me whether RFID is going to replace barcoding, the differences being barcodes
require a line of site for the scanner, and barcodes hold a lot less data than
RFID chips. They are separate tools depending on the application – an analogy
sort of like choosing a fork or a spoon.
Both technologies will be used for the foreseeable future.
Radio Frequency Identification (RFID) is often touted as groundbreaking new technology, when it has been around since WWII. In 1935 a Scottish innovator sent radio waves from a ground-based transmitter to an aircraft antenna which was then decoded to determine the aircraft’s identity.
The label company I worked for back in the 1990’s used to do R&D for an anti-theft RFID company called Checkpoint Systems, out of Thorofare, NJ. We also supplied the library cards and cover labels with embedded foil, for their library self-checkout and anti-theft systems. When the patron checked out and walked past the RFID antennas the RFID system logged the exact book titles. Prior to that time the librarians at checkout would scan the books then insert a due date card inside of each book’s cardholder pocket. The cards would act as a “cover up label”. In this case the cover up label simply had embedded foil sandwiched between paper so when passing by the antenna, it would not trigger an alarm. Fast forward 30 years and today’s RFID systems are much smarter.
Today, one popular RFID application involves tagging products so a shopping cart full of goods can pass by an RFID antenna, and all products are scanned instantaneously. Over the years, the price of RFID tags has decreased, making their use on lower priced merchandise possible. For example, it would not make sense to place a .25 cents tag on a can of peas for self-checkout purposes. On the other hand, what if that can of peas needed to have its history traced (total traceability) from the picking of the peas, all the way to the store shelf? In this case, the tag price becomes less of an issue.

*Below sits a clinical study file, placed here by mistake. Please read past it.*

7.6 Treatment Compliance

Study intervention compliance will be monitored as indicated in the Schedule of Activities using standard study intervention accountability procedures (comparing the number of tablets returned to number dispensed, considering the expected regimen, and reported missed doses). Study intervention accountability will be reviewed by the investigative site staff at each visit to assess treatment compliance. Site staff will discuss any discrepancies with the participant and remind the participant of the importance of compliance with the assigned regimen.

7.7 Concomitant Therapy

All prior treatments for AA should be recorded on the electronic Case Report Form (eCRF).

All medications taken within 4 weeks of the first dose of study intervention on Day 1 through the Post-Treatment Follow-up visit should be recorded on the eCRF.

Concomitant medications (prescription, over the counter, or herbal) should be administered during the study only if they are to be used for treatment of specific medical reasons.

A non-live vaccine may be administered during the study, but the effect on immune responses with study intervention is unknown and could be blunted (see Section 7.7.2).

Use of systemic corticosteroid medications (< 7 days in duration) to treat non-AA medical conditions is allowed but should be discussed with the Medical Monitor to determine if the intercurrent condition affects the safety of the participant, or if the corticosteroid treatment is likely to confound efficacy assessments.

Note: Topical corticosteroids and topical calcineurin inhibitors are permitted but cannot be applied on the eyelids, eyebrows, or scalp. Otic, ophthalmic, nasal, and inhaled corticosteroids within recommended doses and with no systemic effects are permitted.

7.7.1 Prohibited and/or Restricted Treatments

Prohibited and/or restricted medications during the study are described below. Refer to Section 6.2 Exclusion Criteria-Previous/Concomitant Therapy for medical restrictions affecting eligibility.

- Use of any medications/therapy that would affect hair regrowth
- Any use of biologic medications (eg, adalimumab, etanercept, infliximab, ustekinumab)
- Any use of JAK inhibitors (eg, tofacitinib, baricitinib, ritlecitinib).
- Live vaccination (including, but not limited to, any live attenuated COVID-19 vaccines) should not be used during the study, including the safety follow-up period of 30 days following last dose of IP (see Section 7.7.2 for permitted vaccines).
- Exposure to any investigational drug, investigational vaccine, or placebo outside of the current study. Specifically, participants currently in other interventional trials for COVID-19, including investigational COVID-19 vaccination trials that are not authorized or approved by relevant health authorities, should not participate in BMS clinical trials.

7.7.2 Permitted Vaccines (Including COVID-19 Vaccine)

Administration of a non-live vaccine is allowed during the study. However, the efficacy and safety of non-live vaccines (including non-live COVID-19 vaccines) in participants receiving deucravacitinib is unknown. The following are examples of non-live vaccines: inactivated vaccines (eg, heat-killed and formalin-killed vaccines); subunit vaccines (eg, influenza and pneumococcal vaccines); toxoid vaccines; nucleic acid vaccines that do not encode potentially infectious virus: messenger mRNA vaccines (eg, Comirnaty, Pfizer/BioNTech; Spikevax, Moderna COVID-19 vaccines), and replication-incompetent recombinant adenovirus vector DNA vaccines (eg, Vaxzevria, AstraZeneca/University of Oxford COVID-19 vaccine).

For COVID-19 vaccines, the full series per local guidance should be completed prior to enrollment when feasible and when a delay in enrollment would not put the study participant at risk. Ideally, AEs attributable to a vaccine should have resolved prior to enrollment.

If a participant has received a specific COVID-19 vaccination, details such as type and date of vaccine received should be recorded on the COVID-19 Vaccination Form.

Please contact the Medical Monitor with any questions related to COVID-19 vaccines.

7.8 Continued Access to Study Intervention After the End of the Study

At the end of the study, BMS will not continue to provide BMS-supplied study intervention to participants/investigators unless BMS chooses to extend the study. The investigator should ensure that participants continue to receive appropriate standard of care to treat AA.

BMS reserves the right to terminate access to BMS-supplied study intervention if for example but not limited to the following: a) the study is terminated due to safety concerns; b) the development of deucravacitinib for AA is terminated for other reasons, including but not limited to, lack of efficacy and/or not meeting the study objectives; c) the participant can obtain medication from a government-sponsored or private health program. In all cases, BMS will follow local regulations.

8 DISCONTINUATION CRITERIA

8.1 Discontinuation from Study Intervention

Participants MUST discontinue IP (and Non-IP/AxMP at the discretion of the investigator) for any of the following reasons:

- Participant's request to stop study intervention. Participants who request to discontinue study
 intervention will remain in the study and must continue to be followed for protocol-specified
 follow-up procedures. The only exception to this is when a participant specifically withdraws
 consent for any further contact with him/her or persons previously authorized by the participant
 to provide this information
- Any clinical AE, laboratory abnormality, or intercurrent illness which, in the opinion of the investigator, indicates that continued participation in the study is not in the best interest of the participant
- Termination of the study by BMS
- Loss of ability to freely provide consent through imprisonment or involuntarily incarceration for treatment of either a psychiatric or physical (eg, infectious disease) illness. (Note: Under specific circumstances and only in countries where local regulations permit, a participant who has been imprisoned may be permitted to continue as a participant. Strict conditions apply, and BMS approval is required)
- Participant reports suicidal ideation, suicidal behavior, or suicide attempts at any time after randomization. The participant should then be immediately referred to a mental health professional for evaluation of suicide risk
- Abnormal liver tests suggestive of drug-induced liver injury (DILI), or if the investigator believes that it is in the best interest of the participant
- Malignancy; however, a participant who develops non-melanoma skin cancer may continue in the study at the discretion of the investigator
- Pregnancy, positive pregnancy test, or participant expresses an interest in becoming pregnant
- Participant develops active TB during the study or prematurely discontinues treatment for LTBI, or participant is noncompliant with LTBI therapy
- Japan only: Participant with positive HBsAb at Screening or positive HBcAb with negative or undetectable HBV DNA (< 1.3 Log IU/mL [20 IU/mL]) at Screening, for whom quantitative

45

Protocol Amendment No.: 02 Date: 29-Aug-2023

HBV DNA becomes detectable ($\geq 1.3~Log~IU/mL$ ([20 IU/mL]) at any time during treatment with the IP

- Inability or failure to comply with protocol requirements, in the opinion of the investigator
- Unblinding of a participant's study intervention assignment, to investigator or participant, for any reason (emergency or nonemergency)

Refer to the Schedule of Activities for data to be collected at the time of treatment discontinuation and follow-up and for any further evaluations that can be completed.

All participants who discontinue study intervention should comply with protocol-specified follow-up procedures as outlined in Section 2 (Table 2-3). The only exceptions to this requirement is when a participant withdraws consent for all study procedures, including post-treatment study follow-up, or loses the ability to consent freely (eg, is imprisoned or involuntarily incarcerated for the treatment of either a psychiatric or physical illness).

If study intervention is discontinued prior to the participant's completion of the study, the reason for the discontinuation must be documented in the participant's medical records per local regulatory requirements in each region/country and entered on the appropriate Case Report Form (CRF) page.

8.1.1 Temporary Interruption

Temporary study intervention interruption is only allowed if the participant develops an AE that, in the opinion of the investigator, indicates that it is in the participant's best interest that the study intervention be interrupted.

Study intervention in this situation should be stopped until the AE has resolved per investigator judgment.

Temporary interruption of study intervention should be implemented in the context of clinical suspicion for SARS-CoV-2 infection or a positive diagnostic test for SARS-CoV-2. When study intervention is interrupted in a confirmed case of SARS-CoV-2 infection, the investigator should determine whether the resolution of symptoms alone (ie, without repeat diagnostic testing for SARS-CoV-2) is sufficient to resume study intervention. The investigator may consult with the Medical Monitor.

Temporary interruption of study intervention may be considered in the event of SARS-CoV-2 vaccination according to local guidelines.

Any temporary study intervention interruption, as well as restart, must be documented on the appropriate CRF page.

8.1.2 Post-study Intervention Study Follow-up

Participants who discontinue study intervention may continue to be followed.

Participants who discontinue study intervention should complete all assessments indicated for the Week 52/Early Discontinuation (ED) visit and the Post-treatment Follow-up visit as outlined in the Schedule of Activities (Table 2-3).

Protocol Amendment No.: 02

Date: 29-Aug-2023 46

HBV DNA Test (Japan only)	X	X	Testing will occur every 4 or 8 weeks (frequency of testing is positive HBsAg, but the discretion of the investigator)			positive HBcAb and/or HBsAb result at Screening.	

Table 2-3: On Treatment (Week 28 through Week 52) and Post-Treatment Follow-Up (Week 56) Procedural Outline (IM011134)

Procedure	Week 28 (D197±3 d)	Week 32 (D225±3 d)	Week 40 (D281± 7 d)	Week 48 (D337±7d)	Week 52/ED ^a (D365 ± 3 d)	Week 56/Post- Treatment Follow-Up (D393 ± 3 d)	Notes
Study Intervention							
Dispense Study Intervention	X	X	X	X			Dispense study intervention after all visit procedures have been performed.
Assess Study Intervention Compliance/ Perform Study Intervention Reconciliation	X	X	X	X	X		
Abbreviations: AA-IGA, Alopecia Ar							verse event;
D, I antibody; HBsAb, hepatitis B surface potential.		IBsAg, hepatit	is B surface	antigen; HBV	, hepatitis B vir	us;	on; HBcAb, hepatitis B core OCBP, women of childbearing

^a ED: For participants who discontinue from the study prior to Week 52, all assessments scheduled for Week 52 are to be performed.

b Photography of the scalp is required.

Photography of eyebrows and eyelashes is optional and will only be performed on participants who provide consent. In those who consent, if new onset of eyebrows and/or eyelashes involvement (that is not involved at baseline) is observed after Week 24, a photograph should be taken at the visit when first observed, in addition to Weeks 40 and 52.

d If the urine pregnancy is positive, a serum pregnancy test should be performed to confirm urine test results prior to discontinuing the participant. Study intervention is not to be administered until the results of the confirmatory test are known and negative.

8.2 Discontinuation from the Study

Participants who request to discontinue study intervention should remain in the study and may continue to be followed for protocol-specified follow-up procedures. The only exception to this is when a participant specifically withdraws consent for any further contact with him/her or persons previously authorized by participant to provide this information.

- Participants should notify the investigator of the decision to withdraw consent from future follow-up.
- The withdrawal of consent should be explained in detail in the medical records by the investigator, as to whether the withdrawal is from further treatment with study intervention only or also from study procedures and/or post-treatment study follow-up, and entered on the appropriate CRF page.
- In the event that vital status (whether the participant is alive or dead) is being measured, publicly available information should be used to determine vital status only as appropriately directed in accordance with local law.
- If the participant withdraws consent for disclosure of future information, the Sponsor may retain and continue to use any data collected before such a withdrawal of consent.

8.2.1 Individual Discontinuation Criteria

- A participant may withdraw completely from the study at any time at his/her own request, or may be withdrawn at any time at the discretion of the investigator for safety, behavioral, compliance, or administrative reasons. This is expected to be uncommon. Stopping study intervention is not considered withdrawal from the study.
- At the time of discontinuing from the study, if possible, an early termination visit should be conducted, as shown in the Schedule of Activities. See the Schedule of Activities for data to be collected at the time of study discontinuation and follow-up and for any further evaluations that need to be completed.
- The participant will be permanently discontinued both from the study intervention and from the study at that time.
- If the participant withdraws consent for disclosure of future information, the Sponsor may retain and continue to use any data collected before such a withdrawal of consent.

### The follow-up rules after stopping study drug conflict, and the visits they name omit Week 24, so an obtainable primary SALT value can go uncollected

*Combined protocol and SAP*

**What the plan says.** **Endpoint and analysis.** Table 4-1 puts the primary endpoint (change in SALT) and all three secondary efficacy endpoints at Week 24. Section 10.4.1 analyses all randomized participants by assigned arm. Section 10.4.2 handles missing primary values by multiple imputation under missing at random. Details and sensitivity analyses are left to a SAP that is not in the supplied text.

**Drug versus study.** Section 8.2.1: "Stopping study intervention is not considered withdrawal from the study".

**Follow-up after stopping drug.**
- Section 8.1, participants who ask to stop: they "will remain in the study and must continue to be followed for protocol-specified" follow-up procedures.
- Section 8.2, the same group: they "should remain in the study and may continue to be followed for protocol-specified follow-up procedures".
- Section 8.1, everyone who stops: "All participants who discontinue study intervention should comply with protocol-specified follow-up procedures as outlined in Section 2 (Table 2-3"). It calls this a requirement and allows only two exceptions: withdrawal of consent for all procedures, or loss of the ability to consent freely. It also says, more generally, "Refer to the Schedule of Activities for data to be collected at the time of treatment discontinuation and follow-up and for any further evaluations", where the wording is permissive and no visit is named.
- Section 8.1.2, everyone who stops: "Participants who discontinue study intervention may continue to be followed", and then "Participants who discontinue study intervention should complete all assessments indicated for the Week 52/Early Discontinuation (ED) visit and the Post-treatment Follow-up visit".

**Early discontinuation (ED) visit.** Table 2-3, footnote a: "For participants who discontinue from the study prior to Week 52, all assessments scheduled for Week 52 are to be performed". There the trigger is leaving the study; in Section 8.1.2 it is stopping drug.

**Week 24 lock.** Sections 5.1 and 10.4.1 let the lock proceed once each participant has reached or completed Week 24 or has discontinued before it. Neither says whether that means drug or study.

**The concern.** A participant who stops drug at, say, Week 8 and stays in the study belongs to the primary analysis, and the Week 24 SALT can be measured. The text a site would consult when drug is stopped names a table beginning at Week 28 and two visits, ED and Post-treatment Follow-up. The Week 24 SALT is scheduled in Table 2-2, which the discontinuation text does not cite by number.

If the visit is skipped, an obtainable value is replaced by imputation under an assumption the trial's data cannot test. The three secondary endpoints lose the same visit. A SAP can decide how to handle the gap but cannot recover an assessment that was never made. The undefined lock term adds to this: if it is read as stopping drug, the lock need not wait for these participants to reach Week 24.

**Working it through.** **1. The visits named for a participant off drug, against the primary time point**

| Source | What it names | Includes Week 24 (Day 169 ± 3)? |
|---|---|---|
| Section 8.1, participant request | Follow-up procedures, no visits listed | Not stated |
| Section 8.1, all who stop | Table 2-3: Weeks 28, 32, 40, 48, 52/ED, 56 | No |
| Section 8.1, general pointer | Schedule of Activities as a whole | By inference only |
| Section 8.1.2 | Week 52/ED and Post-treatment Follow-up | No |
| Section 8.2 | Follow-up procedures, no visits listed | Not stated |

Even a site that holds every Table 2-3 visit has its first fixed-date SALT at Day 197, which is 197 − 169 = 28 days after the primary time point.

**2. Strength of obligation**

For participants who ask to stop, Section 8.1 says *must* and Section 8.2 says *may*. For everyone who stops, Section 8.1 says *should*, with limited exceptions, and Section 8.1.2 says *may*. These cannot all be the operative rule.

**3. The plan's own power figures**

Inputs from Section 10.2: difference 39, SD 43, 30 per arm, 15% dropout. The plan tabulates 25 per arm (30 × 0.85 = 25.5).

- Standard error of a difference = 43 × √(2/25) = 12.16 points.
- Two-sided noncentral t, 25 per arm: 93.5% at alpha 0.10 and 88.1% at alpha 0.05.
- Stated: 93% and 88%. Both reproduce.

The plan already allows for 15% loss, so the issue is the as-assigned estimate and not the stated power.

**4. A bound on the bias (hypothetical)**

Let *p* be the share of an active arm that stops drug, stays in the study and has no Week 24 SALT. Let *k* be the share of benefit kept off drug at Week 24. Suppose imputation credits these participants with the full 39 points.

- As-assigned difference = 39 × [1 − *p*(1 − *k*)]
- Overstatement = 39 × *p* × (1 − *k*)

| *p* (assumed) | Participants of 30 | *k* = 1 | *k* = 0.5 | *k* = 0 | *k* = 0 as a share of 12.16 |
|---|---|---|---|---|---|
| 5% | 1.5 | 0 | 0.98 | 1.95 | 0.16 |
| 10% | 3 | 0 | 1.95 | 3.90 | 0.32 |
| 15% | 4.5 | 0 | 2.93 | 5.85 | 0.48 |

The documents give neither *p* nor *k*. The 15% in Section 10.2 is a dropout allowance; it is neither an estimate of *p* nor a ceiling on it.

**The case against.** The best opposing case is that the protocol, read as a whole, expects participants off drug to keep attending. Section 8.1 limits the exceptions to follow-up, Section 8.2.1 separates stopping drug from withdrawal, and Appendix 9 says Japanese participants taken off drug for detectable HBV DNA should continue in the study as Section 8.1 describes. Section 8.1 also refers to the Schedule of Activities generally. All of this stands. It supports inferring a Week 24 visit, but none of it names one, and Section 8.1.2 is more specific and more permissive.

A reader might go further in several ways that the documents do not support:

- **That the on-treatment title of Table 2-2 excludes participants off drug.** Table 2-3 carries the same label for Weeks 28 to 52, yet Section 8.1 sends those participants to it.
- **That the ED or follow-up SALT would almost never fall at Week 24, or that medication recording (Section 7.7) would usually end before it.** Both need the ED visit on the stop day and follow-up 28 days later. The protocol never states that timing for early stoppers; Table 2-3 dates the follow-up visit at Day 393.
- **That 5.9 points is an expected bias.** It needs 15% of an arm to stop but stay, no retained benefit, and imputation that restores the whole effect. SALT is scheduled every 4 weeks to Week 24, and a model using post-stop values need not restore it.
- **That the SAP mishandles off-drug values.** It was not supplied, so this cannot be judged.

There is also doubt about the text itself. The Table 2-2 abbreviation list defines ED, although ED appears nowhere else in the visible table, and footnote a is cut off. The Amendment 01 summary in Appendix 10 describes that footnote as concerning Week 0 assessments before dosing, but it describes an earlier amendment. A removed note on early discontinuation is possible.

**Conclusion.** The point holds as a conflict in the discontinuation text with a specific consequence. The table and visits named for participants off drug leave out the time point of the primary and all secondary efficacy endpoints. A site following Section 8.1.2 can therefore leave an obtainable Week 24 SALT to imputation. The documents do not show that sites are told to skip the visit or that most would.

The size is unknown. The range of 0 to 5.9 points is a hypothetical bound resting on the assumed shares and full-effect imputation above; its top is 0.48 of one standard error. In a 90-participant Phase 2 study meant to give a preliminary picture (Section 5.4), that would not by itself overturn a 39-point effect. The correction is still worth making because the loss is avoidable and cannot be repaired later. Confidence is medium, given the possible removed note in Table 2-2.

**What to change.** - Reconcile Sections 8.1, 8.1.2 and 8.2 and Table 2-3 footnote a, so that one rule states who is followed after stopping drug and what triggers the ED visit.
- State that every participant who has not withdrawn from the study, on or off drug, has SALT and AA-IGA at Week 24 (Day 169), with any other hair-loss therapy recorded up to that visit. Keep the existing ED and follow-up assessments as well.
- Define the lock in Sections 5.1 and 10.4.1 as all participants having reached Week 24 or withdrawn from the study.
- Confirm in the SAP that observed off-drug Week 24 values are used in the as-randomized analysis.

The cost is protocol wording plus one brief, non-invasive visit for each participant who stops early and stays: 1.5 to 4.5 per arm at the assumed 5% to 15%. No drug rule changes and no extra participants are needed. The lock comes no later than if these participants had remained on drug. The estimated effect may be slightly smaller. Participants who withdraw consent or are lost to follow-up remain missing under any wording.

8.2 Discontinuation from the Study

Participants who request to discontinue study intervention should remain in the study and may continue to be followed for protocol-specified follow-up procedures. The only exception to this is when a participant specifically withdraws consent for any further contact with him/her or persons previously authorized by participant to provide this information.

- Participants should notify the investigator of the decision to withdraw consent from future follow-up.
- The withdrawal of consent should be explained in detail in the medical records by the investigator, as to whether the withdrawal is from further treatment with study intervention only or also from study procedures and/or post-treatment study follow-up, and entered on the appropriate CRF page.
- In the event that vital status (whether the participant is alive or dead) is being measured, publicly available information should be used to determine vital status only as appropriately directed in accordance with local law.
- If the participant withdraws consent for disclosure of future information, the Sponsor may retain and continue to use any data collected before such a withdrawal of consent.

Another common RFID application is asset tracking. Since a line of sight is not required for RFID scanning, a person can walk around a room and scan all inventory within range (typically 1 meter) of the reader. Contrast this with barcoding, where each individual asset would need to have its barcode scanned from inches away. When folks tell stories about how someone can take inventory by simply pointing an RFID reader around the room, that would only be true with active RFID tags (they have to emit a signal like a beacon). Then each tag would need to be powered and the cost is over $50 per label. Most RFID tags in use today are passive and are priced in the $0.25/label range; no power required.
My company, RighterTrack, offers RFID applications and solutions for meeting RFID label mandates. For example, a manufacturer or distributor who sells to Walmart or the DoD is required to use RFID on shipping labels, and on individual (item level) products.
RighterTrack will analyze your requirements, provide sample RFID labels you submit for approval, then provide you with your own desktop label printer with RFID encoding, design software, and RFID tags. We provide training, support what we sell, and have earned new business strictly from referrals the past 22 years.
Our solutions support EPC, ISO, I-Code, Rain, and Tag-it standards. For help and to discuss your RFID label application, call or email me today at 215-493-7191 or email@example.com.Note: This article was created and edited by a human!